Feature

Androgen deprivation therapy increases risk for rheumatoid arthritis

David D. Yang

Treatment with androgen deprivation therapy appeared to increase risk for rheumatoid arthritis among older men with localized prostate cancer, according to study results.

“Consistent with the immunosuppressive properties of androgens, we demonstrated for the first time that ADT was associated with an elevated risk of being diagnosed with rheumatoid arthritis in this large cohort of elderly men with prostate cancer,” David D. Yang, MD, and colleagues wrote.

Yang — a medical student in the department of radiation oncology at Dana-Farber/Brigham and Women’s Cancer Center and Harvard Medical School at the time the study was conducted and now a resident in internal medicine at Beth Israel Deaconess Medical Center — used the SEER-Medicare linked database to evaluate the association between ADT and rheumatoid arthritis among men with prostate cancer.

Investigators analyzed data from 105,303 men aged 66 years and older diagnosed with localized prostate cancer from 1992 to 2006.

Less than half (43%) of men received ADT. After 5 years, men who received ADT appeared significantly more likely than those who did not receive ADT to develop rheumatoid arthritis (5.4% vs. 4.4%; P < .001).

Receipt of any ADT appeared associated with a 23% increased risk for rheumatoid arthritis (HR = 1.23; 95% CI, 1.09-1.4).

Risk for rheumatoid arthritis increased as ADT duration increased. Men treated with ADT for 1 month to 6 months demonstrated a 19% increased risk; those treated with ADT for 7 months to 12 months demonstrated a 29% elevated risk; and men who underwent ADT for 13 months or longer demonstrated a 33% increased risk.

HemOnc Today spoke with Yang about the study, the potential explanation for the association between ADT and rheumatoid arthritis, and how clinicians should counsel their patients about the benefits and risks of ADT.

 

Question: What prompted this research?

Answer: We were curious to see if ADT, which lowers testosterone levels, would be associated with a higher incidence for autoimmune disease. We chose one of the most common autoimmune diseases among older adults to study — rheumatoid arthritis.

 

Q: How did you conduct the study?

A: We identified approximately 100,000 patients with prostate cancer from the SEER-Medicare database. These patients had received a prostate cancer diagnosis between 1992 and 2006 and more than 40% of the patient population received ADT as a treatment method. Using statistical methods, we were then able to see whether the use of ADT was associated with a greater likelihood for developing rheumatoid arthritis.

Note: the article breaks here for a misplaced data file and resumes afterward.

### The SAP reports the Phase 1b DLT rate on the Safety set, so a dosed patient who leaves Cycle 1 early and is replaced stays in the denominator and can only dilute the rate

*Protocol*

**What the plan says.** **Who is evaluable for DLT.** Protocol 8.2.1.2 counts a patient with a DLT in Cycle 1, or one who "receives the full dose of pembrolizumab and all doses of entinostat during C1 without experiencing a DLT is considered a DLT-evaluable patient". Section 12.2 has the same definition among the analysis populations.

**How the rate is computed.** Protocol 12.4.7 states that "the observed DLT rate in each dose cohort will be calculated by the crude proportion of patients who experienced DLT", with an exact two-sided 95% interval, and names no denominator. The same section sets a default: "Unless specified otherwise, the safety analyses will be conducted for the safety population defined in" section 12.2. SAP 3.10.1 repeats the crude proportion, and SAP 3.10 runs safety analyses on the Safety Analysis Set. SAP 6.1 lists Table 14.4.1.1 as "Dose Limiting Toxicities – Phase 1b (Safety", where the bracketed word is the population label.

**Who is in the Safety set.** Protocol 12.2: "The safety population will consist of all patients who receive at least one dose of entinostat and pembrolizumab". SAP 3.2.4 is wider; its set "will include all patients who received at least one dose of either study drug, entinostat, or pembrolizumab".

Q: What did you find?

A: We found two main things. First, we found that the receipt of any ADT was associated with a nearly one-fourth increased risk for a subsequent diagnosis of rheumatoid arthritis. Second, we found that a longer duration of treatment with ADT was associated with a higher likelihood for being diagnosed with rheumatoid arthritis.

Q: What are the potential explanations for this association?

A: Androgens have immunosuppressive properties. Our thought is that, by suppressing the effects of androgens, ADT is somehow causing increased activation of the immune system and thereby leading to autoimmune conditions, such as rheumatoid arthritis. The exact molecular mechanisms behind how androgens are immunosuppressive are an active topic of investigation.

 

Q: How should clinicians counsel their patients about the potential benefits and risks of ADT?

A: Clinicians and patients should be aware that rheumatoid arthritis may be a potential side effect of ADT, particularly when anticipating a long course of treatment with ADT. We know from clinical trials that ADT decreases the risk for death by nearly half among men with high-risk localized and locally advanced prostate cancer. So, in this case, the benefit of ADT clearly outweighs the potential risks. However, among patients with intermediate-risk disease, clinicians and patients should carefully consider the pros and cons of ADT before making an informed treatment decision. – by Jennifer Southall

 

Reference:

Yang DD, et al. Ann Oncol. 2018;doi: 10.1093/annonc/mdx744.

For more information:

David D. Yang , MD, can be reached at Dana-Farber/Brigham and Women’s Cancer Center, 75 Francis St., Boston, MA 02115; email: ddyang@partners.org.

Disclosure: Yang reports no relevant financial disclosures.

David D. Yang